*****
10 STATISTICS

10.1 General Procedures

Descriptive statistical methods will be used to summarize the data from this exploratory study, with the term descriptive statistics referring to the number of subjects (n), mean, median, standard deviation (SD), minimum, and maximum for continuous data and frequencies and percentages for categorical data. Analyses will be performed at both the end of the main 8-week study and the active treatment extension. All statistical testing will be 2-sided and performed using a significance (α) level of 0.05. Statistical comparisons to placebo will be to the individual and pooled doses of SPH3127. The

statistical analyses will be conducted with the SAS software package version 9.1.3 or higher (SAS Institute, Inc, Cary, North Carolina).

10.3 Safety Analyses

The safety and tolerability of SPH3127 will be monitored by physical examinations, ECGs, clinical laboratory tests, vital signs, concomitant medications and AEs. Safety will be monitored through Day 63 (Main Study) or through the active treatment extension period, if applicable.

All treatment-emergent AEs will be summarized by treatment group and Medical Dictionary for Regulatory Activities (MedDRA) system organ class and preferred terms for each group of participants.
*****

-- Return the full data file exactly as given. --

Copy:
10 STATISTICS

10.1 General Procedures

Descriptive statistical methods will be used to summarize the data from this exploratory study, with the term descriptive statistics referring to the number of subjects (n), mean, median, standard deviation (SD), minimum, and maximum for continuous data and frequencies and percentages for categorical data. Analyses will be performed at both the end of the main 8-week study and the active treatment extension. All statistical testing will be 2-sided and performed using a significance (α) level of 0.05. Statistical comparisons to placebo will be to the individual and pooled doses of SPH3127. The

statistical analyses will be conducted with the SAS software package version 9.1.3 or higher (SAS Institute, Inc, Cary, North Carolina).

10.3 Safety Analyses

The safety and tolerability of SPH3127 will be monitored by physical examinations, ECGs, clinical laboratory tests, vital signs, concomitant medications and AEs. Safety will be monitored through Day 63 (Main Study) or through the active treatment extension period, if applicable.

All treatment-emergent AEs will be summarized by treatment group and Medical Dictionary for Regulatory Activities (MedDRA) system organ class and preferred terms for each group of participants.